By Samantha Dubrinsky,
BJF Director of Community Impact
If you had told me a few years ago that one of my new friends would be a Ugandan Christian woman who converted from Islam and now lives in Birmingham, Alabama, I wouldn’t have believed you. If you had told me that in addition to being a friend she serves on the Birmingham Jewish Federation’s board AND would travel to Israel with me, I would have laughed.
It turns out that the joke is on me because Jahan Berns, the woman I have described above, is all of those things and more. Jahan has an amazing story that she has used to motivate her community to engage in Israel advocacy, contribute to causes in Israel and support the Birmingham Jewish community.
Jahan was born in Uganda in 1979 — the year that Uganda’s infamous dictator Idi Amin was deposed. Jahan’s father was a beloved, high-ranking officer in the Ugandan army and was assassinated in 1986 while attempting to become the president of Uganda. Following his assassination, Jahan’s family was robbed of their home and wealth and became destitute. Through much sacrifice and hard work, Jahan’s mom, a single parent, educated Jahan and her sister. The president of Uganda later helped to pay for Jahan’s schooling.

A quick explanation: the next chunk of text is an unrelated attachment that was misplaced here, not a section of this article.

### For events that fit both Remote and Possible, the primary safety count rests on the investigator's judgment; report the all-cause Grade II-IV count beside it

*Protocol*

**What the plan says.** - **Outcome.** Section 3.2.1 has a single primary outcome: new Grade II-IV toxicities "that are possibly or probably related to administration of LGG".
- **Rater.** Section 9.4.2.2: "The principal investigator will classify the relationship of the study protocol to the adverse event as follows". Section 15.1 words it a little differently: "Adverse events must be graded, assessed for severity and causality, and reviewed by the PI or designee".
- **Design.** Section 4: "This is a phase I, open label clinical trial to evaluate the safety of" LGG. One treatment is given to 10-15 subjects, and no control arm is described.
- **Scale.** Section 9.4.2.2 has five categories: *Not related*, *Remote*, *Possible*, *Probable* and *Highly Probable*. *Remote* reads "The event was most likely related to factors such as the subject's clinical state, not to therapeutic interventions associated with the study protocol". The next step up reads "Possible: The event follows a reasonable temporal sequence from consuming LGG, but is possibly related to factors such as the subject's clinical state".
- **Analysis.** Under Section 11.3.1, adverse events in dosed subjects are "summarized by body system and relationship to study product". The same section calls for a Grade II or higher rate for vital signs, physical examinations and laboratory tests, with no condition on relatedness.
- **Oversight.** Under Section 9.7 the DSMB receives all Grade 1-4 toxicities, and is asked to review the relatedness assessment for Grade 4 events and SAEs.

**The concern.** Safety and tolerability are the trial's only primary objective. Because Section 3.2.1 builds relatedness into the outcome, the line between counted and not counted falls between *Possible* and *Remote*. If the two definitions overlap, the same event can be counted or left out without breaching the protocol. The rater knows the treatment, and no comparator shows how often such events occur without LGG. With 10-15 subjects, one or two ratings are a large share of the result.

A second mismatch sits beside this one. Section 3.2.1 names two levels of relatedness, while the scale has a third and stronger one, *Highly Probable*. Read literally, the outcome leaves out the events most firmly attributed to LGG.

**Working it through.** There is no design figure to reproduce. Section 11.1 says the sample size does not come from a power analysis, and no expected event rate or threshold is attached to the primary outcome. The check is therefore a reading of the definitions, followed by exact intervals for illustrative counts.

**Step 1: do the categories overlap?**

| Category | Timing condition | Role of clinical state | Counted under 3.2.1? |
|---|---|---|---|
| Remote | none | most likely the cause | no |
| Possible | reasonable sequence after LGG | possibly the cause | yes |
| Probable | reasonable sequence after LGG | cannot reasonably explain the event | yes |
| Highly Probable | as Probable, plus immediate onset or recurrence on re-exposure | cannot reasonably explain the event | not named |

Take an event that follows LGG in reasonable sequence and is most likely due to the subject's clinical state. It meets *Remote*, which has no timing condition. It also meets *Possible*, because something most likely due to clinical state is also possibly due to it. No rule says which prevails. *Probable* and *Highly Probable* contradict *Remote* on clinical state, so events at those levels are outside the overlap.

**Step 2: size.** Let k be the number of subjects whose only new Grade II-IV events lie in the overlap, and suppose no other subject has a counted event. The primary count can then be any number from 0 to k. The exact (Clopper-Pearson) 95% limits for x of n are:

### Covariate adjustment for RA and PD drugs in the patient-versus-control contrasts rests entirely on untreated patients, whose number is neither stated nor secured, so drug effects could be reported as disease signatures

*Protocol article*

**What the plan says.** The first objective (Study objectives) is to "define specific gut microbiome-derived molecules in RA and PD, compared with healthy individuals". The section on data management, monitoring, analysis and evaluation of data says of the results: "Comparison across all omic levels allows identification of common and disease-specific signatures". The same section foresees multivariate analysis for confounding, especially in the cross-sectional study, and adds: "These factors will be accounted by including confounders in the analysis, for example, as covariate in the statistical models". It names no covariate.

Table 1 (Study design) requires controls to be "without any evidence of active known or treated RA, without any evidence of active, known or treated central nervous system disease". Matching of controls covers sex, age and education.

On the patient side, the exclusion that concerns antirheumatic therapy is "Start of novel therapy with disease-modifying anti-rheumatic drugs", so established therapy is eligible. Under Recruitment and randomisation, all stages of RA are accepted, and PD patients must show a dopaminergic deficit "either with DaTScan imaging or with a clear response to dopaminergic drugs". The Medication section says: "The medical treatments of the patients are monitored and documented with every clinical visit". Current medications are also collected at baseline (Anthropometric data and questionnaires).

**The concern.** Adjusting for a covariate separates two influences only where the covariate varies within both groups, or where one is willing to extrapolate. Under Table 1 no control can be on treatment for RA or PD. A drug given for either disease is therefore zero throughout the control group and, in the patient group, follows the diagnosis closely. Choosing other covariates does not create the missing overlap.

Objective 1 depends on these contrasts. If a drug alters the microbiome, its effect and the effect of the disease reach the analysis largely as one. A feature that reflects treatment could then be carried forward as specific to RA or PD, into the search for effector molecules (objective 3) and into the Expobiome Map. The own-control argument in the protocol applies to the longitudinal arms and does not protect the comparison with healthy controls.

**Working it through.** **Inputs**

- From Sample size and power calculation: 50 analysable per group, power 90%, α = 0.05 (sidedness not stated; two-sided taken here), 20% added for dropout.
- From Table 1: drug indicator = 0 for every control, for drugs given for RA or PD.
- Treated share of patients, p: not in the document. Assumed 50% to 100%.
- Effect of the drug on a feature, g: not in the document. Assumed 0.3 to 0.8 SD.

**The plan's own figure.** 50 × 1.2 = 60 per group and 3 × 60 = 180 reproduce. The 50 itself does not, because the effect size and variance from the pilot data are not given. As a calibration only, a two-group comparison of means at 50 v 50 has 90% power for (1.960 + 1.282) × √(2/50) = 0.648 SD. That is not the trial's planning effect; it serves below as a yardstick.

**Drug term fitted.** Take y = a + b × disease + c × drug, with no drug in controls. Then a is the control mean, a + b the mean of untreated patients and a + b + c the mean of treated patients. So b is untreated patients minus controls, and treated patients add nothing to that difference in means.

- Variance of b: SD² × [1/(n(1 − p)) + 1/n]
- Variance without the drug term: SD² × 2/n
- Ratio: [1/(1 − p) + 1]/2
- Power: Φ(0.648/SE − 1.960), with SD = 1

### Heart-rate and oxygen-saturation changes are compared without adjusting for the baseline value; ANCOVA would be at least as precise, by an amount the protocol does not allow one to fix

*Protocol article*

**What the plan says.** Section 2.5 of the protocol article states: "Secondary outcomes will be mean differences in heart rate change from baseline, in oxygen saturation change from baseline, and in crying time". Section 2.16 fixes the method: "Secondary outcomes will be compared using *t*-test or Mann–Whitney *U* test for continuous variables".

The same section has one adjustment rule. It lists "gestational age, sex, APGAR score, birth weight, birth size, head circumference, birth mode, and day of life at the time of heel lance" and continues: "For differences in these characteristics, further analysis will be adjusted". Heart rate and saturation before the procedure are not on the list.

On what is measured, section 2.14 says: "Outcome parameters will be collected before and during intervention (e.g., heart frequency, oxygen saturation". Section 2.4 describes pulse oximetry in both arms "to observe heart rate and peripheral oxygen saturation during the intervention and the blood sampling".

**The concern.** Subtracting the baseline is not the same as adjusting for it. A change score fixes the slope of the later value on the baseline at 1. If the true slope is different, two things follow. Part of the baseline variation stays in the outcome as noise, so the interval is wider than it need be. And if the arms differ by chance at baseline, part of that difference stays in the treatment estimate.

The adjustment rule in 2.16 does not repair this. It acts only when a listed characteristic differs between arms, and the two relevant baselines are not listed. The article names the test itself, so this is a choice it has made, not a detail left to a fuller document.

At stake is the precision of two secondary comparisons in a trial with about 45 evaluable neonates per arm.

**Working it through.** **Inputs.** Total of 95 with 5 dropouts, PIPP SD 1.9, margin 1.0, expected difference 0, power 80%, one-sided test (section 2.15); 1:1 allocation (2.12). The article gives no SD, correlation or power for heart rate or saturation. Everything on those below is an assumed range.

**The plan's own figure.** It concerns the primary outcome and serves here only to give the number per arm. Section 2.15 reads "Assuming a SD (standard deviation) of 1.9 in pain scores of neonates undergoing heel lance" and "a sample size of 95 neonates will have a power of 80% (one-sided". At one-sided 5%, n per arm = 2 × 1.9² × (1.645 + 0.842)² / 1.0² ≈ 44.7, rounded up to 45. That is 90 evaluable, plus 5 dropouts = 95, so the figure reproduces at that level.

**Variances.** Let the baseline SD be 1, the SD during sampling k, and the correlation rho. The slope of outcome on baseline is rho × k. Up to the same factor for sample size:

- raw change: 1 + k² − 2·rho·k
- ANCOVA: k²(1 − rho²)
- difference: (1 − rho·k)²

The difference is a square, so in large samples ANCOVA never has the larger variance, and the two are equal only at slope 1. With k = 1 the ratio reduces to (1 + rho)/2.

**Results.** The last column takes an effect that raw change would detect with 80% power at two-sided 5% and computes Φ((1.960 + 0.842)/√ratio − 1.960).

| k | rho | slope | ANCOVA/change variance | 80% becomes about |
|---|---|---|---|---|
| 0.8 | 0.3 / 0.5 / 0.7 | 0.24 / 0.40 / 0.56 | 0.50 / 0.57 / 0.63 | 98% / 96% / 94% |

Jahan attended an excellent girls boarding school founded by British missionaries. She graduated among the top students in her country and received a scholarship to attend the best law school in East and Central Africa. After graduating from law school, Jahan lived in London, England. She finally migrated to the US and ended up in Alabama where she went back to law school for the second time. Jahan works at the law firm of Sirote and Permutt, as a mortgage banking litigation attorney.
I don’t want to spoil Jahan’s story because I’m sure she’ll be sharing parts of it with you on Sunday, Oct. 29, at the Federation/Foundation/Israel Bonds Annual Community Event where she is being honored. Jahan is this year’s recipient of the BJF’s Joanie Plous Bayer Young Leadership Award and is one of the most deserving people I know.
In addition to honoring Jahan on Oct. 29, the Birmingham Jewish Federation will present its Susan J. Goldberg Distinguished Volunteer Award to Jerry Held. The Birmingham Jewish Foundation will present its N.E. Miles Lifetime Achievement Award to Edward Goldberg and Israel Bonds will be honoring Rabbi Jonathan Miller. The event will take place at Temple Emanu-El. A reception will start at 4 pm with the program following at 5 pm.
Jahan, while not a friend I would have anticipated, is a friend I cherish. Her passion, dedication and ability to persevere through difficult situations is astounding. I often wonder how she does everything that she does. It is not without a lot of hard work, that’s for sure. Please join us in helping honor Jahan.